Tuesday, April 16, 2024

Roman Coin History

September 3, 2010 by  
Filed under Silver Coins

Paying for goods and services in Rome didn’t start with the coin but certainly ended there. Before the common use of the coin was an economy that operated on the bartering of livestock. Then, came the early coinage in the form of bronze bars around 289 B.C. From here things began to change with the creation of ‘change’ and it never turned back.

Roman coinage started with the Greeks. As Roman armies marched southward and encountered silver coinage within the Greek colonies, the appearance of silver began to show up in Rome’s history. From here, Roman history would show itself on its coinage throughout time.

To start, the earliest bronze coins had featured gods such as Janus, Mercury and Apollo. In 44 B.C. Caesar was the first to place a portrait of himself on the silver denarius and was the first living Roman to do so. With this, he started a tradition in which Hellenistic monarchs began portraying themselves on coinage while they were alive.

When Antony and Octavian divided the Roman world into eastern and western sectors, coinage served as propaganda as each tried gaining power over each other. Coins celebrated the achievements abroad whereby Octavian or Augustus, as he was later named, stabilized the frontiers of the empire. The major imperial mints issued gold and silver coins featuring Augustus’ achievements, military victories, peace and prosperity whereas bronze emphasized his civil powers and honors. Therefore, gold and silver were often circulated among the wealthier classes and the bonze became the civil and military standard.

During Nero’s reign, the coinage changed from idealistic images on coins to more realistic portraits. Later, the need for increased funds to rebuild Rome after fires in A.D. 64, led to a monetary reform. The aureus and the denarius were reduced in weight and the bronze sestertius was introduced. Because this coin was larger in size, Nero’s die-engravers could make images more realistic.

During the “Year of the Four Emperors” during A.D. 69, Rome’s prosperity and achievements began showing up on coins again. The capture of Jerusalem and the construction of the Flavian Amphitheater were featured on coins. Other coins honored Minerva, the warrior goddess and later coins honored Jupiter, the supreme god of all – both deities Domitian admired during his term as emperor.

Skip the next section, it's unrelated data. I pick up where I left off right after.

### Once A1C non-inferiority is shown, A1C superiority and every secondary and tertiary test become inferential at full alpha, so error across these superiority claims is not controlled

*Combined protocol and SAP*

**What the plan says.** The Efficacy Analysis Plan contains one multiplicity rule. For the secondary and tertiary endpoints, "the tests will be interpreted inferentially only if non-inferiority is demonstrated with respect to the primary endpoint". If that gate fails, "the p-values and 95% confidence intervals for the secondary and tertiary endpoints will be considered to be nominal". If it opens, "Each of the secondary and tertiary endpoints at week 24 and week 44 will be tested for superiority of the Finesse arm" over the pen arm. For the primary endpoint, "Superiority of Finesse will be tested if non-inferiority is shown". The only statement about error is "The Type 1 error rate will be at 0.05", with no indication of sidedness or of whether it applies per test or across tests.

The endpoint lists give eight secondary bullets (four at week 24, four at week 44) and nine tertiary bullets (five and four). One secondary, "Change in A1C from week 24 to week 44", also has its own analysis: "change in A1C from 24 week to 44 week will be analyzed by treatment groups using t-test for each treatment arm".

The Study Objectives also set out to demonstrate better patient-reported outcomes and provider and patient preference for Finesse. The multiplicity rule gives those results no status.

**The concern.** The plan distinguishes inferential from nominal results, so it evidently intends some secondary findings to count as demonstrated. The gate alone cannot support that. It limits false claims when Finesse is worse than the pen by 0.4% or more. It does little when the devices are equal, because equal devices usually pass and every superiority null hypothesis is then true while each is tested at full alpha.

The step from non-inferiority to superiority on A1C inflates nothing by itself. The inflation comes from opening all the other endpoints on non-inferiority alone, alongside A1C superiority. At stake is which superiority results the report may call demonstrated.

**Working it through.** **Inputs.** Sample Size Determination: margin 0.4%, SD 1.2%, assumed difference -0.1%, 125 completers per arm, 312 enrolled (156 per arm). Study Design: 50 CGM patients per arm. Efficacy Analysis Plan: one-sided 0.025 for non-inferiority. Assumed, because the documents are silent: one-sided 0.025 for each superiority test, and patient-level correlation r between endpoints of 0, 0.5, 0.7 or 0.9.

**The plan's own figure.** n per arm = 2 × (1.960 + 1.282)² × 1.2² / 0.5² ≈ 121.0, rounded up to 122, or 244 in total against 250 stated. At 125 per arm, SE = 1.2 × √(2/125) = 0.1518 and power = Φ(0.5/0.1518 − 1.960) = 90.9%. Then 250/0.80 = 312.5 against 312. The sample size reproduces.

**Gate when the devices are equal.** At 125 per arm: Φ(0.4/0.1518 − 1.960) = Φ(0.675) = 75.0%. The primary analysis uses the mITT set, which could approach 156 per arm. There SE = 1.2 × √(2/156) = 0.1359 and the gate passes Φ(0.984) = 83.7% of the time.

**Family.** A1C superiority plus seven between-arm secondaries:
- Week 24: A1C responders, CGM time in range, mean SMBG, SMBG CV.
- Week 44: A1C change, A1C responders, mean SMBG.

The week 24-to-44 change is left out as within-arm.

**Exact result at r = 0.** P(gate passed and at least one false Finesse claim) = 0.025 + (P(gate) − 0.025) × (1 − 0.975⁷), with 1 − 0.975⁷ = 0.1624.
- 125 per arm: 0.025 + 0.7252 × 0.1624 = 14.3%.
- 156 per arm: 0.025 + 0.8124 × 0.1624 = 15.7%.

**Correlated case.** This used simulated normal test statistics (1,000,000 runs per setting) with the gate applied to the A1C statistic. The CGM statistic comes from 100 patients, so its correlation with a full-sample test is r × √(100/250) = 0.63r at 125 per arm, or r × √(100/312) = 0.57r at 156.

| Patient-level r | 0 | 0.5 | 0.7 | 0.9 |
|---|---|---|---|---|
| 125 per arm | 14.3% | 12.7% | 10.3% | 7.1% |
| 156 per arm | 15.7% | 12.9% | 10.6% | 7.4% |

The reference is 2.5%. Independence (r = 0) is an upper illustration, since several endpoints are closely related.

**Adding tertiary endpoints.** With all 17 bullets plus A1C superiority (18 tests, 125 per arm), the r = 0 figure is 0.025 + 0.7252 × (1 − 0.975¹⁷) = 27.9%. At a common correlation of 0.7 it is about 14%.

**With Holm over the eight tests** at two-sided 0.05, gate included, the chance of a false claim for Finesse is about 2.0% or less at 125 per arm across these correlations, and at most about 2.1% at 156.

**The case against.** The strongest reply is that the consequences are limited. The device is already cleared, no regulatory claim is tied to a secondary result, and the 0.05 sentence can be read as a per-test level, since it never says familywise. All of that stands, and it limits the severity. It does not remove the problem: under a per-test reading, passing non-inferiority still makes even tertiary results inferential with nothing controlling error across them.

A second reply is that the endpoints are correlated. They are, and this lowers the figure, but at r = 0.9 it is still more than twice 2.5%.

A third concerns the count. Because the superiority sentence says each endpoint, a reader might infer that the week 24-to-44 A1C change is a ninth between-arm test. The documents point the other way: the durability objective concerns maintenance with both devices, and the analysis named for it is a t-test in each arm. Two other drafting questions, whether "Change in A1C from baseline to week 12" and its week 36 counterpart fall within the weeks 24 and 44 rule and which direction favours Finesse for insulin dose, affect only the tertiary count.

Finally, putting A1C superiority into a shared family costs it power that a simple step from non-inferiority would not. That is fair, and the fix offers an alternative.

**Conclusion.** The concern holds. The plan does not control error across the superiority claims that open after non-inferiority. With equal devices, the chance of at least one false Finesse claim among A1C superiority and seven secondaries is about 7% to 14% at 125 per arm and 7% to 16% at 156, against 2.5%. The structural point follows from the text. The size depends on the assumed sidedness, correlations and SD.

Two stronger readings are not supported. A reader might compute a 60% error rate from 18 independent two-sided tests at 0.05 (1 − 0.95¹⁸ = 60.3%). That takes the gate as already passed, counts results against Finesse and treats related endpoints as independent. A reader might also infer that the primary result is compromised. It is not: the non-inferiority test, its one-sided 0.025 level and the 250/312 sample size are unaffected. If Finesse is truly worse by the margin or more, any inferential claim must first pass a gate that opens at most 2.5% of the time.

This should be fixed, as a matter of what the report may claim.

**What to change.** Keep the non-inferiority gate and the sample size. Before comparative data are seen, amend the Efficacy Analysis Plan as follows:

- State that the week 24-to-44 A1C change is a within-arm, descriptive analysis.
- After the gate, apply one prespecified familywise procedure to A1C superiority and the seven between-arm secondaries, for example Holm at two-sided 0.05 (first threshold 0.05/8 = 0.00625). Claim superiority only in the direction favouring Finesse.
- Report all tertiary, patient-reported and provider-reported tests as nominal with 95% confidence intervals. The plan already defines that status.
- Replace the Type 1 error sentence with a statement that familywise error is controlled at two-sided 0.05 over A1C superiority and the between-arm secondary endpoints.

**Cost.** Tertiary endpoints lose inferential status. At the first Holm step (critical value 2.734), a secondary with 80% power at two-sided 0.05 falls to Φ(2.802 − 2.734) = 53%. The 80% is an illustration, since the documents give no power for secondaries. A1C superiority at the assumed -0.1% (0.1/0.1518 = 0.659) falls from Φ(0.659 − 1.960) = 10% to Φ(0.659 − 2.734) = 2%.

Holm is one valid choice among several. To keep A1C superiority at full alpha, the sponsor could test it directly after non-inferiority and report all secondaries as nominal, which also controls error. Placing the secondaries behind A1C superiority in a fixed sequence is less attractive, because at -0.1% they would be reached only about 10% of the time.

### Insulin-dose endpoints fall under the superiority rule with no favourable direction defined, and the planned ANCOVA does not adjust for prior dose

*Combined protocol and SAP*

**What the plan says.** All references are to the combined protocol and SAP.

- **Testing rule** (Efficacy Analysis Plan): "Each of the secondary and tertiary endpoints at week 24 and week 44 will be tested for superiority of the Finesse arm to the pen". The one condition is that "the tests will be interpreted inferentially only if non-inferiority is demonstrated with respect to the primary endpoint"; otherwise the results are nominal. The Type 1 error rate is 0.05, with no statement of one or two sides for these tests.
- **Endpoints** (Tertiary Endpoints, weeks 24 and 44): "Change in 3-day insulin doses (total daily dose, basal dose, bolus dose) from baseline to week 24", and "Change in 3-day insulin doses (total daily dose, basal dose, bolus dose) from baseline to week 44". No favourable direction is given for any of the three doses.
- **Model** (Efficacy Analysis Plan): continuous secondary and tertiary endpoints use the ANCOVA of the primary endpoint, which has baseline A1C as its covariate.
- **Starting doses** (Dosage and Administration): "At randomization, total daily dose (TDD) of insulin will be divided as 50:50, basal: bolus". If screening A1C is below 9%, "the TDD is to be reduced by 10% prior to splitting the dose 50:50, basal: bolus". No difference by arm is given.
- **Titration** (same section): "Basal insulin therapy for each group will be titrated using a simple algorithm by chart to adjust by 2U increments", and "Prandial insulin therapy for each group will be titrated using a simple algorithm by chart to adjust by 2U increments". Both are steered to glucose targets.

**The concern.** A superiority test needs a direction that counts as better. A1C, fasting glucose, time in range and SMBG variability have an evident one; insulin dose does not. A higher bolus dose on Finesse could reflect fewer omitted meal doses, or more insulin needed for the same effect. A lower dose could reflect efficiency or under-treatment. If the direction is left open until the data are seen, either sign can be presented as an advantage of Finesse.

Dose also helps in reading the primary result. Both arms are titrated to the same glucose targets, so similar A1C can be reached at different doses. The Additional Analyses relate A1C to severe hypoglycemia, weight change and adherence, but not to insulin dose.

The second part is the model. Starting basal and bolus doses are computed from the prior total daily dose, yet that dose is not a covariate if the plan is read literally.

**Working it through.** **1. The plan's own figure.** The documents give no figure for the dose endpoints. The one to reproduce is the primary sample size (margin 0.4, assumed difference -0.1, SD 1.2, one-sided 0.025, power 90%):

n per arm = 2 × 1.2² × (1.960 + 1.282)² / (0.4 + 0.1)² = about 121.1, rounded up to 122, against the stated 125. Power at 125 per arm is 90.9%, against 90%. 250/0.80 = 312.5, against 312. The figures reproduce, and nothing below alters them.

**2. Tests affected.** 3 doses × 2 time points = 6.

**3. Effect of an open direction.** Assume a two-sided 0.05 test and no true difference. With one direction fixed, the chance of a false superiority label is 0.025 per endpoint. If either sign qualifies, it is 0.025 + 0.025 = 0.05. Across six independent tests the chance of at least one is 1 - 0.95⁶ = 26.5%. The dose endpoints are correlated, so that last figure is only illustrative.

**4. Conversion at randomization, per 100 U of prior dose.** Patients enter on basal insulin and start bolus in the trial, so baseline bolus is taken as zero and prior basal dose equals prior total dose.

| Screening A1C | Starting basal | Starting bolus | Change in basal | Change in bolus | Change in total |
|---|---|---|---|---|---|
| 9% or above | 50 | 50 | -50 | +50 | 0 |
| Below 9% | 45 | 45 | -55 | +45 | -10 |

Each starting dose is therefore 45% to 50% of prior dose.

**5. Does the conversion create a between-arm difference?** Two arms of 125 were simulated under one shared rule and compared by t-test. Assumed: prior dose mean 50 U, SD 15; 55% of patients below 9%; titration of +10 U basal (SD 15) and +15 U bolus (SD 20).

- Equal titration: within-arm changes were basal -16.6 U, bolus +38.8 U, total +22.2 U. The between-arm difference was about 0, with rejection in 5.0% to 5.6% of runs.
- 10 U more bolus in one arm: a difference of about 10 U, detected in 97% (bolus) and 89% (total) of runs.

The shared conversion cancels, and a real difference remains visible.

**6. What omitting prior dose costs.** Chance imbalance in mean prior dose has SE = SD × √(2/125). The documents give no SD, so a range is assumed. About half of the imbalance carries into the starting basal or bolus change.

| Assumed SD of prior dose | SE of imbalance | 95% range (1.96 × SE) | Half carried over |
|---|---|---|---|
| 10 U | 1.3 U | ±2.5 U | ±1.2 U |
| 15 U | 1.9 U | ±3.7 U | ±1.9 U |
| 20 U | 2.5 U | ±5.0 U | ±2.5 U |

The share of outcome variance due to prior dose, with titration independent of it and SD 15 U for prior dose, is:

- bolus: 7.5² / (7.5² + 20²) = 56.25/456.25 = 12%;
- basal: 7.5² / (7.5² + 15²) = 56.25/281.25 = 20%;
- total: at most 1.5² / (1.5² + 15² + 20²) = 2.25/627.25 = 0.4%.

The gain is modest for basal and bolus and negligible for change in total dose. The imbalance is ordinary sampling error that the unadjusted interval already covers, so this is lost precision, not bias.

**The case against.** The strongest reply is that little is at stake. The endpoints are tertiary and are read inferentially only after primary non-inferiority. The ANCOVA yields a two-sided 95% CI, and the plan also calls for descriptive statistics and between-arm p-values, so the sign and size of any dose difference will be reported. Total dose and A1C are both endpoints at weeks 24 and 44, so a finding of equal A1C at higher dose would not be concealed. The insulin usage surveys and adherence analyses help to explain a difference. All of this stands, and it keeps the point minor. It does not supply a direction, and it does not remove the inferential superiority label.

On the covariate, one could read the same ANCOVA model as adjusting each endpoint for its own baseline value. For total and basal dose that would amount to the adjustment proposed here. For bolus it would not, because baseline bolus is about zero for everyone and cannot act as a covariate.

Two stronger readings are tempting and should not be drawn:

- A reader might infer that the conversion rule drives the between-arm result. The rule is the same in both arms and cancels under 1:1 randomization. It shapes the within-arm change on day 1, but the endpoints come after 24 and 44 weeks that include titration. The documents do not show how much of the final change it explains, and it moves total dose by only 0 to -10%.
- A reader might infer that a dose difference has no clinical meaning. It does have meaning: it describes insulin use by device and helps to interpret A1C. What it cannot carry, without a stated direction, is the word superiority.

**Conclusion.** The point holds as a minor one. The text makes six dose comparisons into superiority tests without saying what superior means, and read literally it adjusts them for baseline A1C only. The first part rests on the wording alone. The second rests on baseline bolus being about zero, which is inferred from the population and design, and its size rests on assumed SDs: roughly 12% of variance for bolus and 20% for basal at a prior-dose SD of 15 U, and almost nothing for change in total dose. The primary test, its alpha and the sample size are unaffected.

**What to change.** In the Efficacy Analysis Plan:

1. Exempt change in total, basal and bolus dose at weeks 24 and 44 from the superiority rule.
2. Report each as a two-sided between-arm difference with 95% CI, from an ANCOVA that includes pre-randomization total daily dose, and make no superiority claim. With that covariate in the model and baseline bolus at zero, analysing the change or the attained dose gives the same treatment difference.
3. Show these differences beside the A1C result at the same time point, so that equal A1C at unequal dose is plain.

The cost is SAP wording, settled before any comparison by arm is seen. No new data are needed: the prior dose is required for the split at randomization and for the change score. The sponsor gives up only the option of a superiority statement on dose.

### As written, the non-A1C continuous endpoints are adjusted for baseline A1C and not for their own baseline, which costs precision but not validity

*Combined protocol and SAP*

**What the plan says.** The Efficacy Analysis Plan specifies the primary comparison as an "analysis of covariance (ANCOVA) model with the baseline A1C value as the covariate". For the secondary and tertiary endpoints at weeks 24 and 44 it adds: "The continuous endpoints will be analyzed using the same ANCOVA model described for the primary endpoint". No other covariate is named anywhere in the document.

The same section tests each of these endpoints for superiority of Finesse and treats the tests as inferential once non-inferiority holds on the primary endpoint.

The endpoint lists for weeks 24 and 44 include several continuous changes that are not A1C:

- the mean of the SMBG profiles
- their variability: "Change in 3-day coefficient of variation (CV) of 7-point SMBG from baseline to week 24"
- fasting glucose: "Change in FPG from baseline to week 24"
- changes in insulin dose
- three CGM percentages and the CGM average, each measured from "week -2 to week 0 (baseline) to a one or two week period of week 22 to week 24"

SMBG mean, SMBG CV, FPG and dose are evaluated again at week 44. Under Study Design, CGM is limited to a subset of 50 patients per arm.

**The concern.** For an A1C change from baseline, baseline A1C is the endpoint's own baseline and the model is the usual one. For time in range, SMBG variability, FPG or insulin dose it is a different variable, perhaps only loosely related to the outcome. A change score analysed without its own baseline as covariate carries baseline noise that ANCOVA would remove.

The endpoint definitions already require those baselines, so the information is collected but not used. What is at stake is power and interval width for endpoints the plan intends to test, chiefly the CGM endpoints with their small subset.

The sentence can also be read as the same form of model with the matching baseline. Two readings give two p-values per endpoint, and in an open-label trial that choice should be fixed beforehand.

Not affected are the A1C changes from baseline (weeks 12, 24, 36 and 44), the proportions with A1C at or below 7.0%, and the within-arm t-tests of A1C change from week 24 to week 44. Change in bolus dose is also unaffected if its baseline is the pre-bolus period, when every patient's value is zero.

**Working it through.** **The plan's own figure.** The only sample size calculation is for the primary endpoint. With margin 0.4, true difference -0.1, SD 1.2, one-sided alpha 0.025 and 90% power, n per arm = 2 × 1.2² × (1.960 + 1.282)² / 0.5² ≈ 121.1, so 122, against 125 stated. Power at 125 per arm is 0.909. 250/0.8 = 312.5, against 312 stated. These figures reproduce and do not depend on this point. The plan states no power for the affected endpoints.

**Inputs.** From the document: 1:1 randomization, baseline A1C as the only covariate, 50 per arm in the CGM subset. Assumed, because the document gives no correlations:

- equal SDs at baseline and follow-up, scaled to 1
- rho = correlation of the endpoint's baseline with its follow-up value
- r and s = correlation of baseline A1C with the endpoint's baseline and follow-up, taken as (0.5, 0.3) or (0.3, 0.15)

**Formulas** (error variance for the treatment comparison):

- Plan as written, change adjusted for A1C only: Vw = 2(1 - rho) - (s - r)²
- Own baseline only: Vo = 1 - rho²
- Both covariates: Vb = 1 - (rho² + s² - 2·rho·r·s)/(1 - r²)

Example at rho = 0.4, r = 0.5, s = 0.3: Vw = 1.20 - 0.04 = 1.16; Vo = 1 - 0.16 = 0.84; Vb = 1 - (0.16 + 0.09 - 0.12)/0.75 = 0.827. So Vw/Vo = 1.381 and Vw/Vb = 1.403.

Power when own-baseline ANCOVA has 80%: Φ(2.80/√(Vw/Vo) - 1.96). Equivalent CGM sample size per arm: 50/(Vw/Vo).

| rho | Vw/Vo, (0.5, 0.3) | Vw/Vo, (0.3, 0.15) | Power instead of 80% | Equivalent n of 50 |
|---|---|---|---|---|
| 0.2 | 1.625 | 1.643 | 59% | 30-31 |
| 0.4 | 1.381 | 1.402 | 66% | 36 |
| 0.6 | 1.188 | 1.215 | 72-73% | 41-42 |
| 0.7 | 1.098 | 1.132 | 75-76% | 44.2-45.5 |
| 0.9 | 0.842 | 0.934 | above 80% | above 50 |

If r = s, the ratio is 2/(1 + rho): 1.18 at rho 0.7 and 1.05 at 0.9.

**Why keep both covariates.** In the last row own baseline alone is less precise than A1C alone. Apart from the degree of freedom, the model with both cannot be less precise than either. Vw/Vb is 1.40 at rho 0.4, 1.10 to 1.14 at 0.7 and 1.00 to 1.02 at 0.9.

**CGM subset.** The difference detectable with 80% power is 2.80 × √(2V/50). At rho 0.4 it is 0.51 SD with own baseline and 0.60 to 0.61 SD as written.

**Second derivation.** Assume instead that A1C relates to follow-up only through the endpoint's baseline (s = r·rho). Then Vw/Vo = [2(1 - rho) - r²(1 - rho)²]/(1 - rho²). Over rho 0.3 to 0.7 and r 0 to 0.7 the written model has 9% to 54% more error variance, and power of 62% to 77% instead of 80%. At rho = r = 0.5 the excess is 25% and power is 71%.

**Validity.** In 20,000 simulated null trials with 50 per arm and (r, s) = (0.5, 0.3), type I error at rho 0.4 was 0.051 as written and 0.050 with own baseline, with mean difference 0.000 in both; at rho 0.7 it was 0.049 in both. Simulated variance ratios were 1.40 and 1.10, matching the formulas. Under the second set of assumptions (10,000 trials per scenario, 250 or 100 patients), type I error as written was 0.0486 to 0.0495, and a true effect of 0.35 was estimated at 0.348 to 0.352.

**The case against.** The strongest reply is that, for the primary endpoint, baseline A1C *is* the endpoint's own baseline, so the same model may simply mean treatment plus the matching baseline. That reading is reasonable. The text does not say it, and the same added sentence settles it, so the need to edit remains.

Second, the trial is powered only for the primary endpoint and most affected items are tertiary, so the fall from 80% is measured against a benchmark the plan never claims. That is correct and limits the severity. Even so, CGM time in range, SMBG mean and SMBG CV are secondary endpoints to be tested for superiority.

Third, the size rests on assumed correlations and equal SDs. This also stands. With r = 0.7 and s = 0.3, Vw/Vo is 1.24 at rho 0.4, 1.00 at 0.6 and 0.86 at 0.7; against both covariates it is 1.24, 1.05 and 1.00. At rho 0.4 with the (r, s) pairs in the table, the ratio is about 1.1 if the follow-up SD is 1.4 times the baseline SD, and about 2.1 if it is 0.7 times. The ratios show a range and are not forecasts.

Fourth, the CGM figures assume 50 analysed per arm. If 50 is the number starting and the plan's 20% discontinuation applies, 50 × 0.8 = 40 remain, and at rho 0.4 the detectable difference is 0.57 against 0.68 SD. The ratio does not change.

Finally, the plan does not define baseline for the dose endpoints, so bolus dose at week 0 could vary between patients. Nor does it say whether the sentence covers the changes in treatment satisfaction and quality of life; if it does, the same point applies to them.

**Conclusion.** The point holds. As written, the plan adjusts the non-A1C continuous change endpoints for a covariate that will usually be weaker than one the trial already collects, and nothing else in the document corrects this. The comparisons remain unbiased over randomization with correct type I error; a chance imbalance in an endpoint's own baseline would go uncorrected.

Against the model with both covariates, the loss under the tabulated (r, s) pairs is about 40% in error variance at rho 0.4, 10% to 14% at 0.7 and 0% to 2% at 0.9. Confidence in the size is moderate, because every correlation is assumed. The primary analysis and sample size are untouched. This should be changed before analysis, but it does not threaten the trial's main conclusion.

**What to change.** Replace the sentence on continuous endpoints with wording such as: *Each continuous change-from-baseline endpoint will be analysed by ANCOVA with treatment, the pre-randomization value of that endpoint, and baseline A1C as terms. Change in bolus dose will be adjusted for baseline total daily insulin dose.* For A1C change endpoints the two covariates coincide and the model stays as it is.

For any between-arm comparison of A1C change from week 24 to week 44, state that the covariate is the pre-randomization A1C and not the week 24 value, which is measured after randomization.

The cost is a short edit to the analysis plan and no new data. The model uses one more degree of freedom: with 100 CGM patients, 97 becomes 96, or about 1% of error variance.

As Rome continued with stability for almost a century, coins were characterized with liberty, prosperity, equity and justice. Women even began appearing on coins with garments and hairstyles showing off the affluence of the age.

After the age of peace, when emperors began to come and go, the value of the denarius began to lose its value. When Nero ruled in A.D. 54-68, the coin dropped to 50 percent of its value. By the time Philip the Arab reigned in A.D. 244-249 the denarius was almost rendered obsolete. Silver and gold also became devalued. Reformation of the coinage didn’t come back until Diocletian in A.D. 284. Diocletian divided the empire into eastern and western halves with a senior Augustus and a junior Caesar in charge of each. He remapped the districts and redefined Roman coinage. In A.D. 294 he minted gold coins at 60 to the pound, silver coins of nearly pure silver at 96 to the pound and several sets of bronze coins in varying size and value. But it wasn’t until the age of Constantine who made the major and final innovation of Roman coinage. The coin became the realm of which payment for taxes was accepted and the gold standard was created and remained for another 700 years.

BullionDirect is a leading online source to buy and sell precious metals, including gold, silver, platinum, and palladium coins and bars. For more information please visit www.bulliondirect.com.

Comments are closed.

Copy Protected by Tech Tips's CopyProtect Wordpress Blogs.